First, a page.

Well, I survived yesterday, and so did everyone else in my house.  This last part turned out to be a bit of a miracle, given how in my sleep-deprived state I served salmonella for dinner.  I mean, I didn’t actually, but I both undercooked the chicken and got the bright idea to add the leftover butter I’d basted the chicken with to the mashed potatoes.  I didn’t realize what I’d done until Mike and I went to bed.  He doesn’t often think I’m an idiot, but I think he had to question it after that. But the good news is no one got sick and no one will eat any more of those potatoes.

I slept through the night last night.  Lil guy didn’t wake me up this time, since I gave him all the Prevacid he needed and made him sleep sitting up.  Yay no acid attacks!

So those are my happy updates of the day.  But now I’d like to veer a little off-topic and write about something that I’ve wanted to write about for a while but didn’t really have the words.  I asked in a previous post about why mothers seem to get blamed for absolutely everything wrong with their children, with society, etc.  And I think I have gotten sort of a handle on why that is.  But I think that a big part of why this is such an issue is that fact that there are two competing and mutually exclusive theories currently in play regarding infant behavior and the appropriate parental response to it.

You know what I’m talking about.  I’m going to try to avoid using labels, as those can be unhelpful.  But generally speaking, there is the old fashioned school of thought in which the infant is seen as wanting everything in the world and wanting it right now, and the job of the mother is to teach the child which of his needs will be responded to and to generally manage and set up expectations regarding how frequently he will get his way.  This view held sway for a long time in our culture and I suspect is how my parents’ generation was raised as well as mine.  People just “knew” that if you responded to your baby’s cries, your baby would just cry more.  If you tried to give him attention every time he sought it, you would never have any peace and your poor child would grow up expecting other people to do whatever he wanted, whenever he wanted it.  These children would be moving out into a cold, cruel world unable to provide their own basic needs, entertain themselves, learn independence, and so on.  Parenting was (and still is) a high-stakes game and so I think society as a whole really came down on anyone who questioned this orthodoxy.  What really frustrated me about people who hold this belief system (and all of my extended family and in-laws fall into that category) is that they would tell me to leave Liam to cry and see if he went back to sleep when I knew durn well he wasn’t going to.  And there were tons of situations where people would basically tell me (not usually in the exact words but) that I was causing all his problems by spoiling him.  There was a low point when my MIL was looking after him and I heard him start crying and got up to see about him and she told me, “Babies just cry.”  She didn’t say “for no reason,” but that was clearly what she meant.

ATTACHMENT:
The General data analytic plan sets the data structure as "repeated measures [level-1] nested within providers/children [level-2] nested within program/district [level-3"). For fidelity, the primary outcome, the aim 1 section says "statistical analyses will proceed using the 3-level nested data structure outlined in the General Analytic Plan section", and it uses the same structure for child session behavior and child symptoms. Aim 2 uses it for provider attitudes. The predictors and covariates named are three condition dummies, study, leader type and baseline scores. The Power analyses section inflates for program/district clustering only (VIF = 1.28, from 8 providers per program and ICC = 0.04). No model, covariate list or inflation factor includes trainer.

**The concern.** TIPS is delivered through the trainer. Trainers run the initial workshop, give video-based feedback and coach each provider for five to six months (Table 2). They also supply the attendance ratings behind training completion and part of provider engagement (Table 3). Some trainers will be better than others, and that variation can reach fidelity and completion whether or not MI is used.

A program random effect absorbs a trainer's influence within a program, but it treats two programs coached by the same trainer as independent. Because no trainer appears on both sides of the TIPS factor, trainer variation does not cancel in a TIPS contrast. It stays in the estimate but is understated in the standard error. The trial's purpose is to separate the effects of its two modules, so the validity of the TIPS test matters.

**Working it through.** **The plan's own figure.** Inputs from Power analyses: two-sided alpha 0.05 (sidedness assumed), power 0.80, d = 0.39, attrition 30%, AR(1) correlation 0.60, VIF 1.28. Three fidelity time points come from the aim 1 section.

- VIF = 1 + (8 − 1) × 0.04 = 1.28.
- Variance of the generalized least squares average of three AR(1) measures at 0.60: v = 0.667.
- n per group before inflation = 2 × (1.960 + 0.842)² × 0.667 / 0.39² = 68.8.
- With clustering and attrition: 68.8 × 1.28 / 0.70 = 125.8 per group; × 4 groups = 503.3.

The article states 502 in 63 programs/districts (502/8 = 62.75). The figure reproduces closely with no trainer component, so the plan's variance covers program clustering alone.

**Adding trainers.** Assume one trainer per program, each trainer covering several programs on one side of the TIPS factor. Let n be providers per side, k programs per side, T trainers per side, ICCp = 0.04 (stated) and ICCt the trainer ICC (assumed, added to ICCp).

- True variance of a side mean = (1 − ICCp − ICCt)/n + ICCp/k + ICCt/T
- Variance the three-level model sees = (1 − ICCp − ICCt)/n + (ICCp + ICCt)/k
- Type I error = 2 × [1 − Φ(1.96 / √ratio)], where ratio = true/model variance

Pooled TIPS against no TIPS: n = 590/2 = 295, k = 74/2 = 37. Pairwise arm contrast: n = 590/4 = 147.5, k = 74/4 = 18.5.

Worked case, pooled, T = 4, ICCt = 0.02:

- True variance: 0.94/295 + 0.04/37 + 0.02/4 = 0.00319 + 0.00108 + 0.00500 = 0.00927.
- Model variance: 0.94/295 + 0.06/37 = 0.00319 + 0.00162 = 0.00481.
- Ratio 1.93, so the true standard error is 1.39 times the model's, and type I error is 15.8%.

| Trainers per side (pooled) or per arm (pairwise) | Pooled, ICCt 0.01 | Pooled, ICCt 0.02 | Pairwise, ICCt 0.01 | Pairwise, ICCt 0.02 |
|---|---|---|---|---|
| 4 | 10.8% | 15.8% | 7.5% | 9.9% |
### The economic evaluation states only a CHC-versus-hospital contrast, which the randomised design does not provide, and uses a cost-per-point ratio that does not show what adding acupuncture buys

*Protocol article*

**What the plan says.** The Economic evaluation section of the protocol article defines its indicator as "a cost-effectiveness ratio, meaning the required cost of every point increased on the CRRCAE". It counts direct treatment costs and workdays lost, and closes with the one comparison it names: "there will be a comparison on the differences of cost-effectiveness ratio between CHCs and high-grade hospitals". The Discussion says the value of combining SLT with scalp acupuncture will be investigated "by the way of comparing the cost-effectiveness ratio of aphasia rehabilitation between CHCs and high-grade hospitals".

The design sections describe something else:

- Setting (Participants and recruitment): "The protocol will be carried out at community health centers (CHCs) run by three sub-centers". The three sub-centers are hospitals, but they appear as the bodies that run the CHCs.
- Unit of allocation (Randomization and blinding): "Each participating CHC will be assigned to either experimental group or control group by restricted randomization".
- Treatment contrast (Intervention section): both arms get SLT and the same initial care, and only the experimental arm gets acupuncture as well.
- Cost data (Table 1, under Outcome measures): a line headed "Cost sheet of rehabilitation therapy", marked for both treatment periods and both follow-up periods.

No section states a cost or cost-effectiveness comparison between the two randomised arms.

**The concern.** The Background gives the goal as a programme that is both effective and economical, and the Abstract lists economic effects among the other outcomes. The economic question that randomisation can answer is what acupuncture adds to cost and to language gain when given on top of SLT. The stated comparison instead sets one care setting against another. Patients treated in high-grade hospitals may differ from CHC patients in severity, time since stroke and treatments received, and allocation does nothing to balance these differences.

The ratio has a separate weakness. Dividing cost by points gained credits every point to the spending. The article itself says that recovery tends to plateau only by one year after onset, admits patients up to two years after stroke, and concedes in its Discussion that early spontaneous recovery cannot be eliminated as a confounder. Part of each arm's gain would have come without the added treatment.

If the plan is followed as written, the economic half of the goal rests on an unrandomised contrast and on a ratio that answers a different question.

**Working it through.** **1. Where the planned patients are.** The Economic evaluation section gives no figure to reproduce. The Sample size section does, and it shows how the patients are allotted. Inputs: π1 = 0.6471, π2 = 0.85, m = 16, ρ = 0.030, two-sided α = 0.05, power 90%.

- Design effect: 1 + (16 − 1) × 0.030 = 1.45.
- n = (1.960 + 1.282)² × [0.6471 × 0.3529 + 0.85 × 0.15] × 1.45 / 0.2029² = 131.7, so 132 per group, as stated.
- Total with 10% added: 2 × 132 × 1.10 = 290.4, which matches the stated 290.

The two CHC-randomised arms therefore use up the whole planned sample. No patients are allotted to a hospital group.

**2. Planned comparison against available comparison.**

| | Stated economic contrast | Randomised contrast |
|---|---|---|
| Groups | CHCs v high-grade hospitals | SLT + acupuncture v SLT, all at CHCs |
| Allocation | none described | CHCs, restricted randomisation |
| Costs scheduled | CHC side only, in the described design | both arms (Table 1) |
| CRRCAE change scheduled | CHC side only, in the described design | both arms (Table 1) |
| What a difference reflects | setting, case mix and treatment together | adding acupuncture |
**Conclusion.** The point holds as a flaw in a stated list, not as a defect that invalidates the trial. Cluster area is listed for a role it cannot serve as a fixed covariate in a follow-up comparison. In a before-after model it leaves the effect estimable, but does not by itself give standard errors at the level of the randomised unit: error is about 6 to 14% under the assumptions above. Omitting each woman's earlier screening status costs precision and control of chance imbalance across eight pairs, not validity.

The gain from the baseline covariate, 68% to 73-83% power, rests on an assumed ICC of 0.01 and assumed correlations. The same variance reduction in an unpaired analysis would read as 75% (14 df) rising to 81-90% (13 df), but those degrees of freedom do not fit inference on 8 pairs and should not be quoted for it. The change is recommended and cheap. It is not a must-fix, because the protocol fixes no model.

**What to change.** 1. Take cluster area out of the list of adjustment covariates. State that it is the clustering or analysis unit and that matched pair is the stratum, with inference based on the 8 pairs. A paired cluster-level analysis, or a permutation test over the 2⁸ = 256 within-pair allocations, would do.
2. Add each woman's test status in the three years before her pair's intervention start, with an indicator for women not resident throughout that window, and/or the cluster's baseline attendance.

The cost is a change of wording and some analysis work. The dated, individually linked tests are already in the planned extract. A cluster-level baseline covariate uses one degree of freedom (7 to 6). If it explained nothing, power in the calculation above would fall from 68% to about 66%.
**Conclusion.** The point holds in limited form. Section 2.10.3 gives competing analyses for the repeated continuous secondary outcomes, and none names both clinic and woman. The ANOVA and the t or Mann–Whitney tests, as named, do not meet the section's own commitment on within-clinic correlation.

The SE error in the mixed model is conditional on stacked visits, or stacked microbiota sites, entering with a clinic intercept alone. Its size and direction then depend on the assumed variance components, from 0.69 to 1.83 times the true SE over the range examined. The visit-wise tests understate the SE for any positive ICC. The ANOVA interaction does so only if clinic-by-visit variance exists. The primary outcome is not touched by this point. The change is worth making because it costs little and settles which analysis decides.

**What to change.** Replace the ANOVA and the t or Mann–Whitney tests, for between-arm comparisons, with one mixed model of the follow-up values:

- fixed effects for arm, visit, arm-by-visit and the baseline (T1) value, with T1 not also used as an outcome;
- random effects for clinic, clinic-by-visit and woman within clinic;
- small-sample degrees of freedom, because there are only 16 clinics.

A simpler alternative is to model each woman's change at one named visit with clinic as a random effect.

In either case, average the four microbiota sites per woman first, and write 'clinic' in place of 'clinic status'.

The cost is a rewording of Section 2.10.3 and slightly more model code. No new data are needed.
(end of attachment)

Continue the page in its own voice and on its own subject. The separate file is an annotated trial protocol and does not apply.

Anyway, most Americans alive now were probably raised by folks who were afraid of spoiling them and quite a few of us turned into productive members of society, right?  My Mom was fond of telling me that this was how she reared me (with the clear implication that that must be good enough for Liam as well).   I just wanted to tell her how very unloved I felt as a child and pretend it had something to do with parenting style.  Duh.  We had abuse issues and she had depression issues and what was wrong in my home life when I was little is not really related to this at all.  It frustrated me to be told that now that I had a kid, I really didn’t know anything about taking care of him.  I felt defensive because I felt like my choices were always being questioned and it made me feel like I needed to be really careful about whom I spoke with about what because I needed support rather than judgement.  Plus, this just got between me and my friends and family, and I never wanted anything to come between us.

I actually planned on being one of those parents myself.  I was a good psychology student and found my Behavioral Psychology professor very compelling.  Also, I spoke only of my extended family on my mother’s side.  My father’s side of the family adheres to a quite different idea about parenting.  They use the language of attachment or natural parenting, but insist on not having any set rules for the child.  They actually go to the opposite extreme and expect children to understand their own needs rationally and act on them.  Then there’s the abuse, but that’s not parenting style.   Of course babies don’t really know what they need.  Of course experienced parents could figure it out.  Of course a crying baby is usually not an emergency.  I planned to have a healthy, happy baby that hardly ever cried.